REGINA -- A grandpa has a difficult time telling his family from Ottawa about the dry Prairie climate when our truck's wipers can hardly handle the rain smashing into the windshield, a crude sign tells us the TransCanada ahead has been washed out, many farm fields on both sides of us are small lakes and the newspapers we've picked up are full of stories and pictures about people up to their hips in dirty flood water.
My granddaughter Gwynneth, 13, doesn't want to contradict my stories of the sun-baked Prairie. My daughter, Jen, is less reticent. "You're going to have to include floods in your view of the West," she says.
I'm too nervous about the road to argue. We've been forced to take a muddy detour around a TransCanada washout near Indian Head. The truck is slithering around and showing a disconcerting tendency to head for water-filled ditches.
Later, I tell Jen that some of my impressions of the West -- many of them gleaned from National Film Board documentaries of the '30s -- as a land of violent dust storms and road-side ditches filled with dirt might be dated.
But I'm not the only one who is going to have to change. Our governments have refused to implement complete water management systems, only rousing themselves to action when a high-profile community is in danger. They are now paying for this neglect.
Fighting this year's floods will cost Manitoba an estimated $750 million. Wet fields will cost another $1 billion. The Canadian Wheat Board has estimated between 2.4 million and 3.2 million hectares of farm land will go unseeded, most of it in Manitoba and Saskatchewan -- making it the worst year on record for Manitoba farmers.
The damage figures don't take into account the suffering many families have endured.
Southern Saskatchewan suffered similar losses when the Souris River went on a rampage. Alberta has committed up to $25 million for flood relief.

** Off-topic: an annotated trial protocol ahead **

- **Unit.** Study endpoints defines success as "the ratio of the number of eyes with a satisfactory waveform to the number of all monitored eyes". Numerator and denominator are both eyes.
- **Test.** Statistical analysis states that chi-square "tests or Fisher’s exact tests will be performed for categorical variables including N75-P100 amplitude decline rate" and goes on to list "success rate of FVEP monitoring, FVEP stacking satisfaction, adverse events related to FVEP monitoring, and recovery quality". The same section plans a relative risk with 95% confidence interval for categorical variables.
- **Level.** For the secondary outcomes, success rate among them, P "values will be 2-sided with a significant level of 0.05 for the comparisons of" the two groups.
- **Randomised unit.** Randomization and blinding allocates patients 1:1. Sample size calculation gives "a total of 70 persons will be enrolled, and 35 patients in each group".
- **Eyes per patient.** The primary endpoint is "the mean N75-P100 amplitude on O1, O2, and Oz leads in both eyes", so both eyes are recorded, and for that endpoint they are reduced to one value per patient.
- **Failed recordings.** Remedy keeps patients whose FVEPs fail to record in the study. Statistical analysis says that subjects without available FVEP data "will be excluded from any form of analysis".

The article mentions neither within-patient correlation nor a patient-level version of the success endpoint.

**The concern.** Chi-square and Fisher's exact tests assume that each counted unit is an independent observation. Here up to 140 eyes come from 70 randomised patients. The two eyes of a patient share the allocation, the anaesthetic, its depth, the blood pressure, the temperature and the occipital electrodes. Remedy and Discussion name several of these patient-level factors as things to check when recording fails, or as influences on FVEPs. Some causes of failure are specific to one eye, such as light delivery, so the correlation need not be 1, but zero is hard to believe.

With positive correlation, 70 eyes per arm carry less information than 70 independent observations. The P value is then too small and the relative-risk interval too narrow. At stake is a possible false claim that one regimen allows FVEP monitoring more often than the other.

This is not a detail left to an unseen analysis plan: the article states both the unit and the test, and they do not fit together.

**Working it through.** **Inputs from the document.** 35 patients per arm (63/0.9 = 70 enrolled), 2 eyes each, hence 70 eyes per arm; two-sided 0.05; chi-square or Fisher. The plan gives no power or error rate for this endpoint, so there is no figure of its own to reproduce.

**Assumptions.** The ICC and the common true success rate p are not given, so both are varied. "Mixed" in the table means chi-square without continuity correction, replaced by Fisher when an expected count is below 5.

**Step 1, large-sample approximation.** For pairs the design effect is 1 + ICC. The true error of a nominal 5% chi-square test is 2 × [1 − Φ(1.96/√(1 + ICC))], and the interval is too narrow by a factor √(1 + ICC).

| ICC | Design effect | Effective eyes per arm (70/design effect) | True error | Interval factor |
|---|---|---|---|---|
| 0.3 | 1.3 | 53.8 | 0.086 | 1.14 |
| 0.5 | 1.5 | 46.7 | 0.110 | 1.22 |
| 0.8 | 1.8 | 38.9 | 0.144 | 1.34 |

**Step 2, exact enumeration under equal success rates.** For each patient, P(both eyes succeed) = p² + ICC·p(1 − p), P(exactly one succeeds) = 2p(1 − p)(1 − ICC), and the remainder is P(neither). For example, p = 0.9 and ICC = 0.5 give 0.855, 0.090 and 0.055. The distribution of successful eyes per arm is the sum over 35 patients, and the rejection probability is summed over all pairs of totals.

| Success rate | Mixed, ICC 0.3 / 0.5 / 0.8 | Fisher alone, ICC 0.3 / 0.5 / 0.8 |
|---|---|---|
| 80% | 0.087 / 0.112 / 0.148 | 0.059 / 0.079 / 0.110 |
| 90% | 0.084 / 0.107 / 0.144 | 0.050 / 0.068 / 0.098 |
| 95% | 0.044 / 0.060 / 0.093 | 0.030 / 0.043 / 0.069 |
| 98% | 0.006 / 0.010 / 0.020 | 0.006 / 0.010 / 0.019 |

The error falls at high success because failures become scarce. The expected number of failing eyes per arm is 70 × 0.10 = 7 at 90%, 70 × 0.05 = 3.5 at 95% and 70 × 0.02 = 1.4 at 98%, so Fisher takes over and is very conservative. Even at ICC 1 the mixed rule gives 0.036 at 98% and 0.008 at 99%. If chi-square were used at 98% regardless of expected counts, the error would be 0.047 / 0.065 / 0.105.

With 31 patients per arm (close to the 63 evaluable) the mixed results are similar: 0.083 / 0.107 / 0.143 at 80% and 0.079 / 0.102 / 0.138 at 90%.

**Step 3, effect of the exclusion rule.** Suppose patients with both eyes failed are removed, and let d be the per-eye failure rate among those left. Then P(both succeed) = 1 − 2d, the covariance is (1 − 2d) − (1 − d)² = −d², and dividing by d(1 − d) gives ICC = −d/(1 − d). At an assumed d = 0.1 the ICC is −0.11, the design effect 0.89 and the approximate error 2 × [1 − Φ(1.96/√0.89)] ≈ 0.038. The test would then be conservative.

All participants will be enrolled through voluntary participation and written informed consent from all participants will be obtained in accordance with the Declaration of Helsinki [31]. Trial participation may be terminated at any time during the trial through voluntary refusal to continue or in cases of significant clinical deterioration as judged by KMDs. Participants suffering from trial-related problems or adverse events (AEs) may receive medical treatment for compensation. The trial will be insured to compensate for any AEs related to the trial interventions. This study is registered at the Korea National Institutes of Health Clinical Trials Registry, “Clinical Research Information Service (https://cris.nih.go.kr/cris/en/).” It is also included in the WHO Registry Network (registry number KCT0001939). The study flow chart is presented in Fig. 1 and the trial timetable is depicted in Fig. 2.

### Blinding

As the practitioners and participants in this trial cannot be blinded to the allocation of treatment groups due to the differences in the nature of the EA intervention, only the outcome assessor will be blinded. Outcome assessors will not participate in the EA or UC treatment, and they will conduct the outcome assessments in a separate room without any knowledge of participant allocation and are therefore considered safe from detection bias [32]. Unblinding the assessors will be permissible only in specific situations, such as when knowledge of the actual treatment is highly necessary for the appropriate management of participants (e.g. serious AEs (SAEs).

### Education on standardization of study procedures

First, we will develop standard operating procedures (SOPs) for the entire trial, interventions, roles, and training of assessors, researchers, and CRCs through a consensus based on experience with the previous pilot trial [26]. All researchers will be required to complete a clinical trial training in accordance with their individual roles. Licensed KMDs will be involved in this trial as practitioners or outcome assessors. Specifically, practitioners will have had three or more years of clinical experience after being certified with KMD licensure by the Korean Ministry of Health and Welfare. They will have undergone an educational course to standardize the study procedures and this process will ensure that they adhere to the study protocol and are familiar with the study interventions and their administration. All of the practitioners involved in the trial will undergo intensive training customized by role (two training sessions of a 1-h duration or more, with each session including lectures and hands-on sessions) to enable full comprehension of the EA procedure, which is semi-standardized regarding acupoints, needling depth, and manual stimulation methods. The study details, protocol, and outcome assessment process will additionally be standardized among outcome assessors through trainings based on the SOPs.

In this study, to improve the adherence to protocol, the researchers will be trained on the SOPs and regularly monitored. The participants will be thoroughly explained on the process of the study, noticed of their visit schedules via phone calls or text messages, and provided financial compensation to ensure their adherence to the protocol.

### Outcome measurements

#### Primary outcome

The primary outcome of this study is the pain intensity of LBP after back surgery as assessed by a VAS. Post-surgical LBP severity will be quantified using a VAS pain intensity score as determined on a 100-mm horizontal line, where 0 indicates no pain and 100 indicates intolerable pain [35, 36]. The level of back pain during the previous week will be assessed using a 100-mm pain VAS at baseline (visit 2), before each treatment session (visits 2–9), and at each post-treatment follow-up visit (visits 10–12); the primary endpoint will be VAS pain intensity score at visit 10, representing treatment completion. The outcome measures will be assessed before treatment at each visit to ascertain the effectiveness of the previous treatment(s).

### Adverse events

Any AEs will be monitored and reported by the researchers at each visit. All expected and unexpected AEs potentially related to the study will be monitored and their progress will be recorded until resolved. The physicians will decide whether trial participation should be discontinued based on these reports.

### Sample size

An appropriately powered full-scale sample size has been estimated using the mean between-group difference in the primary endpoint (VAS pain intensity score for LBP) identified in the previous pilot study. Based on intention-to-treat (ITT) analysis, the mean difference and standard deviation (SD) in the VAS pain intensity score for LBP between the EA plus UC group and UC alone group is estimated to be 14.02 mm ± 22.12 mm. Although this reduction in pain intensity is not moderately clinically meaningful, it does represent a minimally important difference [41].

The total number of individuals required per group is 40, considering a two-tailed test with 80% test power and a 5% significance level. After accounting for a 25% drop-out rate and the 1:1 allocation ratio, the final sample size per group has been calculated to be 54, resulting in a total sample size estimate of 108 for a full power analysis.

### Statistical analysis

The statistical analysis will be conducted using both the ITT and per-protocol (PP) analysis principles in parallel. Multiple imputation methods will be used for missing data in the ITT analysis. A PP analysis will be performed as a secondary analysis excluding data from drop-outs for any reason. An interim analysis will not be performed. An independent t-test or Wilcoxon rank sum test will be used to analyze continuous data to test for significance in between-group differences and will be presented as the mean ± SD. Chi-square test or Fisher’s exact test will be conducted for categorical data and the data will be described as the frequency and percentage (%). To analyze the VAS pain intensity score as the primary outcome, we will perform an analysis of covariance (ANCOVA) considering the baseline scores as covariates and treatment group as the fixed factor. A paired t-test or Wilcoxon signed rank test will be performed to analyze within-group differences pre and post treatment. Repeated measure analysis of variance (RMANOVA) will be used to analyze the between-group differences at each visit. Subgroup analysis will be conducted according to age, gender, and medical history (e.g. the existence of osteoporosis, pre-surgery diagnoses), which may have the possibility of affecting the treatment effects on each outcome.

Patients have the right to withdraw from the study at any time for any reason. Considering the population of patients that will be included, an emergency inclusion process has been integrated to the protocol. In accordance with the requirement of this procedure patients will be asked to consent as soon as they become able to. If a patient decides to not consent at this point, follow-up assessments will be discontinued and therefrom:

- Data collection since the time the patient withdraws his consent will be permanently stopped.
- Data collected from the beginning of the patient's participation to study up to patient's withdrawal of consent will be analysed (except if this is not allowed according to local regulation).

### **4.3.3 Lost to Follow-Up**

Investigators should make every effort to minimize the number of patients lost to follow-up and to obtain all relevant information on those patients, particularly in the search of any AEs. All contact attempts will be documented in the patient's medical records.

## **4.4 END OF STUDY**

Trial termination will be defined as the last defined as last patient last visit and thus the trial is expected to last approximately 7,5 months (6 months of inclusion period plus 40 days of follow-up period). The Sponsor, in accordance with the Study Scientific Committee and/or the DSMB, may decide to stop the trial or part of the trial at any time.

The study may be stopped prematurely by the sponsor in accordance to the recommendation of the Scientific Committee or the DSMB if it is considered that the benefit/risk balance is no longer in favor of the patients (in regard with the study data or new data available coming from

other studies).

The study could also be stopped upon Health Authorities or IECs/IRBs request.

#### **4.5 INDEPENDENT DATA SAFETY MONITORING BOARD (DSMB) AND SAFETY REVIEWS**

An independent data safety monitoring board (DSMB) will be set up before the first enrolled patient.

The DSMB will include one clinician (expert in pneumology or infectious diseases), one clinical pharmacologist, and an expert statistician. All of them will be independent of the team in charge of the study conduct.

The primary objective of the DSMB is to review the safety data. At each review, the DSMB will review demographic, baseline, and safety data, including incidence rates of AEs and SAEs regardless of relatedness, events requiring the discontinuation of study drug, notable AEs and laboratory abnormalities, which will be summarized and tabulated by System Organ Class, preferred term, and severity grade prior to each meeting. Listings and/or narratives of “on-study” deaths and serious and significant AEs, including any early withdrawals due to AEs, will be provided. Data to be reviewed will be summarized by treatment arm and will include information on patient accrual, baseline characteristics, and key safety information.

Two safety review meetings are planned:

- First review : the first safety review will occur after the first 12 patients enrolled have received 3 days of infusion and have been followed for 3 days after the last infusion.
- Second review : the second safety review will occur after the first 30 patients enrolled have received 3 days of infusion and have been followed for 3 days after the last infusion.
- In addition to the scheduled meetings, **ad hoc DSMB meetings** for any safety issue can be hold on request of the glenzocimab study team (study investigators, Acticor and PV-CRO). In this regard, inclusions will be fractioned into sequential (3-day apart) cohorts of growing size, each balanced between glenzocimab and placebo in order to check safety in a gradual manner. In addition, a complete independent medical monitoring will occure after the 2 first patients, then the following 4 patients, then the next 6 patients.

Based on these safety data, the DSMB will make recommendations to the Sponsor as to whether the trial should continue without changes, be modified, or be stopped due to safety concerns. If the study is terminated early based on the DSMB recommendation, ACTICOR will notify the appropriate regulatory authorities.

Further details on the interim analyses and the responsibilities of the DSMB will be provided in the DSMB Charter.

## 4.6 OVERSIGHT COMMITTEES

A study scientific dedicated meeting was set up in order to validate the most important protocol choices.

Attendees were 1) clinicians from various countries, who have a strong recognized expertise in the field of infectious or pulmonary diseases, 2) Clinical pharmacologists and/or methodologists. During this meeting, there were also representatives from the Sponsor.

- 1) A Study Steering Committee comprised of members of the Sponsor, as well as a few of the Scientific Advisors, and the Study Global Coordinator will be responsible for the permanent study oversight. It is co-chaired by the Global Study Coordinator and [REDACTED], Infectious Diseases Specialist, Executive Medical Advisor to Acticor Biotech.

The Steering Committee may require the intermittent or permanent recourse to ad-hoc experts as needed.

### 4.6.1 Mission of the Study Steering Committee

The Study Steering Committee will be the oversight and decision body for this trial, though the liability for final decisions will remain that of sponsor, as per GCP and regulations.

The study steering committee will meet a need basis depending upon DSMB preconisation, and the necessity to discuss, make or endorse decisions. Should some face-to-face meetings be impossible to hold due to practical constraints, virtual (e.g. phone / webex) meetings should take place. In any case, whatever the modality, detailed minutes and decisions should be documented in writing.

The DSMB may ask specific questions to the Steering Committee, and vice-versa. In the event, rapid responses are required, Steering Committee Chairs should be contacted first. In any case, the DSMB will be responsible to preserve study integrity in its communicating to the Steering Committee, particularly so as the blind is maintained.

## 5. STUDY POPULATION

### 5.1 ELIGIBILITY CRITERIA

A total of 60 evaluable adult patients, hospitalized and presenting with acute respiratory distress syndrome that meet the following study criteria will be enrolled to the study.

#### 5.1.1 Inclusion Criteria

At a meeting last month, the Western premiers called on Ottawa to develop a new long-term national disaster mitigation program.
Manitoba Premier Greg Selinger said: "We need the disaster financial assistance program to change, to have a greater commitment to putting money into mitigation projects, projects that will prevent families and homes, individuals and property from being damaged."
Regina is a good example of how water management has changed on the Prairies. Sir John A. Macdonald pushed to make Regina an important stop on the new CPR transcontinental railway because some of his cronies had land there. But think of this, you people who benefit from Winnipeg's lovely elms, the site was flat and treeless as far as you could see, with a sickly creek running through it. Even Sir John A. wrote the area "could do with a few trees."
But this is what I've always loved about Regina: its citizens decided they were going to make their community beautiful. In the '30s, they dug a small lake and directed the Wascana Creek into it. Then they built a fancy bridge over the creek and lake -- what newspaper feature, Ripley's Believe It or Not, called the world's largest bridge over the smallest body of water. To hell with you, said Regina's citizens. And they continued to hand-plant a forest around their little lake making it one of North America's largest downtown parks.
The park features a legislature, which looks a lot like Manitoba's, as does Alberta's. More government and cultural buildings were added later.
I was thinking about Regina's careful husbanding of water as I watched Jen and Gwynneth cavorting on a three-storey high water slide in the city. I was sitting on my hotel room's balcony overlooking the enclosed water park, drinking an Aussie wine out of a can.
The good burghers of old Regina could never have visualized this.
My family's right: I'll have to modify some of my patter about the parched Prairie.
But at least I was partly right: Winnipeg and parts of southeastern Manitoba had a drought in July, but the province's southwest and Saskatchewan's southeast were awash with water.
Tom Ford is editor of The Issues Network.